Genres: Historical Romance, YA Historical Romance
Published by Dover Publications
Released on November 12, 2013
Source: Free Book
When I watched a movie adaption and even years afterward, I had no idea The Blue Lagoon was based on a book originally published in 1908 by a man who had experienced travel through the South Seas in his own adventures as a doctor aboard ship. This made me eager to give this classic a try when I needed one for the COYER Classic Readathon.
Stacpoole’s description of setting and life aboard ship and the island was captivating and drew me into that world. His poetic writing style was partly lovely, but also distracting. He explored a what if with his story. What if two innocent children were marooned on an island alone? How would they survive? What would form their education in all matters? I thought he drew this portrait well.
Em is something of a thinker and dreamer. Not a very practical person and somewhat nervy. Alone, her survival would have been impossible. But, her cousin Dick was there with her and Dick was an adventurous, bold, practical-minded personality and he more than thrived in primitive island life.
The story establishes them on the island with an old sailor after they were separated from the rest of their ship party. Paddy is prone to yarns and drinking, but he guided the children early on. The rest of the book moved forward in time to two young teens who are at the cusp of adulthood. They can only wonder at a deadly battle of islanders from another island that took place there, a stone idol from days gone by, and the push-pull feelings inside them toward each other. They were innocents and had no idea especially when they started to have feelings for each other.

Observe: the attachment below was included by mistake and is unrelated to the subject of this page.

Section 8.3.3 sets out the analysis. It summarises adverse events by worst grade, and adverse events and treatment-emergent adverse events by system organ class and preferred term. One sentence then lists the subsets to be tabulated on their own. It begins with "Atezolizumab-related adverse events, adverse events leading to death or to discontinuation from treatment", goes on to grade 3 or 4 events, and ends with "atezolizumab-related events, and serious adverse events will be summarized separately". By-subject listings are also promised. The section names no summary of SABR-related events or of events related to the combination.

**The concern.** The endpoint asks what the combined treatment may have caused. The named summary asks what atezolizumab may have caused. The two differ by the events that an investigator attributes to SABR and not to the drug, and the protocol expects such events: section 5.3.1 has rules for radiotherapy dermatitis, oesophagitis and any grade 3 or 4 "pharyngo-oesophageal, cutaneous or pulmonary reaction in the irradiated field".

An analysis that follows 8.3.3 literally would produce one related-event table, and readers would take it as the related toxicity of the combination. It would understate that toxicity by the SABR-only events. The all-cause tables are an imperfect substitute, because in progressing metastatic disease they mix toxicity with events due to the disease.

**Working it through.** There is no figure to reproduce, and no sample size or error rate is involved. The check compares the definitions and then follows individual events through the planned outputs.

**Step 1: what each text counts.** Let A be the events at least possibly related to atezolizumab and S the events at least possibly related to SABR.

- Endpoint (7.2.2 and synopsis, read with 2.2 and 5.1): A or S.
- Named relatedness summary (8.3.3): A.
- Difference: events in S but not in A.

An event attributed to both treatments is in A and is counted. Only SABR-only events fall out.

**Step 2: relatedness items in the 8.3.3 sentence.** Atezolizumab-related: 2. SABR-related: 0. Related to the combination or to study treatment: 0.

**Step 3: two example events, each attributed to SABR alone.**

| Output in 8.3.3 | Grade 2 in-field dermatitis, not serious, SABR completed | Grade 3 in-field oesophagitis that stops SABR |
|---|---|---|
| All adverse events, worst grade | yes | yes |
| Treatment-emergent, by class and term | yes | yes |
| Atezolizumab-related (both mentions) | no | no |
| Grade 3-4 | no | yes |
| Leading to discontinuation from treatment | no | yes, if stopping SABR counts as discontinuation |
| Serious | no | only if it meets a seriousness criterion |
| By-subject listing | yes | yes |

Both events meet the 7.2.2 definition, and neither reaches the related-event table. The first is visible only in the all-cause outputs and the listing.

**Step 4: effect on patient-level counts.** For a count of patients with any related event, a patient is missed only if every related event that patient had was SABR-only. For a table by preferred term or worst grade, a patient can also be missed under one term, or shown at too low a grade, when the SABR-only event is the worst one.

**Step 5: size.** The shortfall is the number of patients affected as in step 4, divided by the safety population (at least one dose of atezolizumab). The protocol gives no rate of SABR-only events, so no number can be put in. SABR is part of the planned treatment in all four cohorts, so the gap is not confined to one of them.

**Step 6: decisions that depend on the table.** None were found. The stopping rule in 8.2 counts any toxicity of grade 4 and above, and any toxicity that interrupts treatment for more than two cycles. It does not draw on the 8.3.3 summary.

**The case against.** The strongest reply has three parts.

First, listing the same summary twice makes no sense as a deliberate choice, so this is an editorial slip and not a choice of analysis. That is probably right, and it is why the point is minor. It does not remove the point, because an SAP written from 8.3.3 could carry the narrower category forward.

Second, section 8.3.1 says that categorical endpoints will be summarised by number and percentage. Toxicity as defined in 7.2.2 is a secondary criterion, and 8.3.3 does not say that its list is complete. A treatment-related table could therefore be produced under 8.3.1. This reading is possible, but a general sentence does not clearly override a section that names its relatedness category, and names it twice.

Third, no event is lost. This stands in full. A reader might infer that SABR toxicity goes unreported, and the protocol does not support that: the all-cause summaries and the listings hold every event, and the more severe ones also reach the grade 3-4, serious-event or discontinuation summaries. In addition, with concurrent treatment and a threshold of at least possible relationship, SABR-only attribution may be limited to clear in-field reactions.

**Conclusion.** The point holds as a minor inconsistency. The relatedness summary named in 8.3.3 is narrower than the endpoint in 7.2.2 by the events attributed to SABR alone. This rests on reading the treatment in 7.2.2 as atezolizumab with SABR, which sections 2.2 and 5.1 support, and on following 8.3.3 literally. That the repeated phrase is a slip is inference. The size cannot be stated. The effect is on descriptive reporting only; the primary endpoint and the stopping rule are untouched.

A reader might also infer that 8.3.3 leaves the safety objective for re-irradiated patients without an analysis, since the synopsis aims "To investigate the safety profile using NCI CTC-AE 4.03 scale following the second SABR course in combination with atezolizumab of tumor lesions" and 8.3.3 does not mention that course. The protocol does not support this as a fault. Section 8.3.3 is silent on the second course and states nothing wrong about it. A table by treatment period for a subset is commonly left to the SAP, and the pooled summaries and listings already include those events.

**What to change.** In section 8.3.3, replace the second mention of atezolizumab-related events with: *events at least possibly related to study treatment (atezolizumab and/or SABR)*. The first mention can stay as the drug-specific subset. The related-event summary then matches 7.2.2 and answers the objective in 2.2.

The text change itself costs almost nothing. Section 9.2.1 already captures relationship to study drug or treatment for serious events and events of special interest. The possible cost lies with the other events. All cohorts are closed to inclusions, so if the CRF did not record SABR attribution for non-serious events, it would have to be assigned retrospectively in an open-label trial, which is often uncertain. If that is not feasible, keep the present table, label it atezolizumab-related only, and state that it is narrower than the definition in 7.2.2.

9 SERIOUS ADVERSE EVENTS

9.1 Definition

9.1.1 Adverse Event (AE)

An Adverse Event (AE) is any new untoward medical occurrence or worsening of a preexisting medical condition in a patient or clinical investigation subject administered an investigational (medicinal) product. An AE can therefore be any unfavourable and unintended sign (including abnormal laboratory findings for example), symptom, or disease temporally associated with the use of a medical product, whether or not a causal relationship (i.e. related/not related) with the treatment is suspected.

For those wondering about the sexual side since these were younger teens. The author was gentle with this and didn’t dwell on or detail out. It was part of their awakening around the usual time people get sexually active and they were both willing.
This was a quick read and had a romantic and realistic balance in how survivors would make out on a deserted South Seas island and how children would grow into adults when left alone not long after their eighth year. The ending was bittersweet and a little mysterious. There are further books in a trilogy that carry the story past that open-ended point. Incidentally, I would equate it with other classics that tend to fall in the group that could be read by young adults or adults because of the writing style and topics.
So, I enjoyed this old-fashioned romantic island survival story and will definitely read more of Stacpoole’s work to see what comes next in the Blue Lagoon trilogy. If you’re looking for a classic that is easy reading and has an exotic location, try this one.
Latest posts by Sophia Rose (see all)
- Review: As Dawn Breaks by Kate Breslin - December 5, 2021
- Review: Aurora’s End by Amie Kaufman, Jay Kristoff - December 4, 2021
- Review: A Kiss For Midwinter by Courtney Milan - November 30, 2021
- Review: Practical Magic by Alice Hoffman - October 27, 2021
- Sweet Young Delight Review: The Garden of God by Henry De Vere Stacpoole - September 12, 2021